BHM: You were there at the Olympics with them. How did you feel about that? CP: It’s the Lusitano horse! Because it’s Portuguese, we’re all so very proud to see a Portuguese rider and horse performing at this great level. I will accompany them for 2 more competitions and then we will be at the European championship. The horse is doing really well and Gonçalo is very calm and is never stressed. I see more and more professional riders evolving in a good way, making progress in terms of technical performance, and there will be more horses and riders like them, because lots of people are working very hard. The Portuguese horses have many qualities; the Lusitano horse is a big-hearted horse. We might be experiencing some less favourable economical conditions, but we have the spirit of sacrifice and lots of determination.

BHM: You also sell horses of every level of dressage... CP: I sell horses that have a good level of training and they are all are a great investment. We have horses that are suitable for everyone, from the less experienced rider to the rider who wants to compete at a high level right now. The best time to sell a horse is when he reaches the Dressage Grand Prix level. Competition enables us to evolve, because the competition determines our level. The scores in the competition tell us if we are going well or not so well; if we’re not doing well, we have to do something to improve. We always have to try to do our best, without crossing the horse’s limits. We are always “the best” when we’re at home (laughs) but when we appear in front of the judges, sometimes we realise the horse is not as well taught as we thought, which is very interesting.

The horse without a rider cannot function and vice versa

BHM: You are well known because you teach with such passion... CP: There is tremendous pleasure in riding a horse. By perfecting the horse, improving it, as well as the rider, double the pleasure! When I see people who are satisfied and evolving and having so much fun, the satisfaction and pleasure for me is immense. I teach every day. I love it so much. We all search for something to satisfy our lives, and for me it is to give and to pass on my experience and knowledge; the more I give, the happier I am.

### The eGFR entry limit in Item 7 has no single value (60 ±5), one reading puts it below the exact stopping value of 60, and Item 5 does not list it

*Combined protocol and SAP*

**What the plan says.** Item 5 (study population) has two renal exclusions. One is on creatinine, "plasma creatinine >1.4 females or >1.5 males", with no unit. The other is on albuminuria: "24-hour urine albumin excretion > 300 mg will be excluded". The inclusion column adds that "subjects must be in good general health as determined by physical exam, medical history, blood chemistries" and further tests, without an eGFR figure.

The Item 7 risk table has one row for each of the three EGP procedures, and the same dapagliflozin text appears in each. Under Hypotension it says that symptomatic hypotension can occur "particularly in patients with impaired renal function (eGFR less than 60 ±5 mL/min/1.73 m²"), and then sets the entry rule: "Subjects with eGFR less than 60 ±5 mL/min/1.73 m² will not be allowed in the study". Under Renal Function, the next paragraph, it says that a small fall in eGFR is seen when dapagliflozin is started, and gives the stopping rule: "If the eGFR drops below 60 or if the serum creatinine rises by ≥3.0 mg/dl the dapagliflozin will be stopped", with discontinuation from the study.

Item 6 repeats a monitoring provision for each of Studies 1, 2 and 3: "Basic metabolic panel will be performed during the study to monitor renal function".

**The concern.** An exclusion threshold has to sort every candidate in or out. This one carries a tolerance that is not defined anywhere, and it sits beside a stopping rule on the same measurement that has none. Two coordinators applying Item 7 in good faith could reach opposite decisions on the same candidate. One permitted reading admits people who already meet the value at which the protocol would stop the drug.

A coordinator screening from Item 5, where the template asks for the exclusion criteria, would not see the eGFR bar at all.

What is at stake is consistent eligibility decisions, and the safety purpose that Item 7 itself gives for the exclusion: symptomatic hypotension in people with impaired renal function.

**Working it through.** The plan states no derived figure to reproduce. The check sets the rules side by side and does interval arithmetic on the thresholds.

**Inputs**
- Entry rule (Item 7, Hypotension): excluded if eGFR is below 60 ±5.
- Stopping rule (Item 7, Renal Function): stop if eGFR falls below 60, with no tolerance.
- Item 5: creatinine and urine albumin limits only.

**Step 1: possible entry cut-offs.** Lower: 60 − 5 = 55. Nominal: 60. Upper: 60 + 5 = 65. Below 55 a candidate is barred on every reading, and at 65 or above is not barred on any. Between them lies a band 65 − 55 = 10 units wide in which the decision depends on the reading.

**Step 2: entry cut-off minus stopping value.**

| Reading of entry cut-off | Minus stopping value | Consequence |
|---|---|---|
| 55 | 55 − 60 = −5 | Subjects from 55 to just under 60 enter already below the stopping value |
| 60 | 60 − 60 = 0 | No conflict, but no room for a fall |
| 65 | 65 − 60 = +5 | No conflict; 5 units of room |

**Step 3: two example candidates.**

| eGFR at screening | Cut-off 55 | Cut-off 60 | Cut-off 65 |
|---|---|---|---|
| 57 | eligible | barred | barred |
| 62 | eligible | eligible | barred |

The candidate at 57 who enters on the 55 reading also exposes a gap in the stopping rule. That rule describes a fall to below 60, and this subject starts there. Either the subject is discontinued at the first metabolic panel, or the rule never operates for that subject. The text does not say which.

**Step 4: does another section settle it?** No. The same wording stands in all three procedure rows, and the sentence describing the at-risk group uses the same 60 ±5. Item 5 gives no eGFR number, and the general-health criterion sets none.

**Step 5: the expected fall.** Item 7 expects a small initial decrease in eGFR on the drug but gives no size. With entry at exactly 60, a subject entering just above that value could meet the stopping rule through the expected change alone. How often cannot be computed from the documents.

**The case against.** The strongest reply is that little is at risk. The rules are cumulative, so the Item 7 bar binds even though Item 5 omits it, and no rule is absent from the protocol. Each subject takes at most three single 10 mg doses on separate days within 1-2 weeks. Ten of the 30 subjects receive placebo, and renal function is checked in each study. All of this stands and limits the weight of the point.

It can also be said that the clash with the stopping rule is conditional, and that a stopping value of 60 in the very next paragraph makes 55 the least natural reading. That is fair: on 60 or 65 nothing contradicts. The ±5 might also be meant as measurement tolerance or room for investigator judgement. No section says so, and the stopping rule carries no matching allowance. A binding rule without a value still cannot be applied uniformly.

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87.


MANOLOMENDEZ Dressage by Manolo Mendez,

Specialist of in-hand and Classical Equitation with C. Larrouilh

Manolo Mendez was the first Head Rider, and one of six founding members of the Royal Andalusian School of Equestrian Art. Based in Jerez, Spain, the school is one of the four classical schools which also include the Cadre Noir in Saumur, the Spanish Riding School in Vienna and the Portuguese School of Equestrian Art in Lisbon. A master horseman with over forty years of experience spanning classical dressage, doma vaquera and jumping, Manolo is dedicated to a soft, sympathetic and thorough training method which prepares horses physically and psychologically for each stage of training from training to Grand Prix and Haute Ecole. For more information on Manolo visit: www.manolomendezdressage.com 9 0.

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As I have discussed at length in previous articles, a horse should not be trained as though its body is divided into three different and unrelated segments. Unfortunately for the horses, I see too many riders who focus on riding either the neck, back or the hind leg instead of riding the whole horse. This results in stiff and blocked horses who are leg movers instead of back movers and in time may develop mild to career ending soft tissue or skeleton problems such as early arthritic changes in major joints including the TMJ, poll, withers, neck, sacrum, stifles, and hocks, restrictions and muscles tears in the biceps, pectorals, ribcage, long back muscles, loin, croup, and hamstrings along with suspensory and tendon problems. These are often accompanied by behavioral problems such as refusing to go forward and bucking or bolting and rearing as well as shutting down or being aggressive and/or developing stable vices.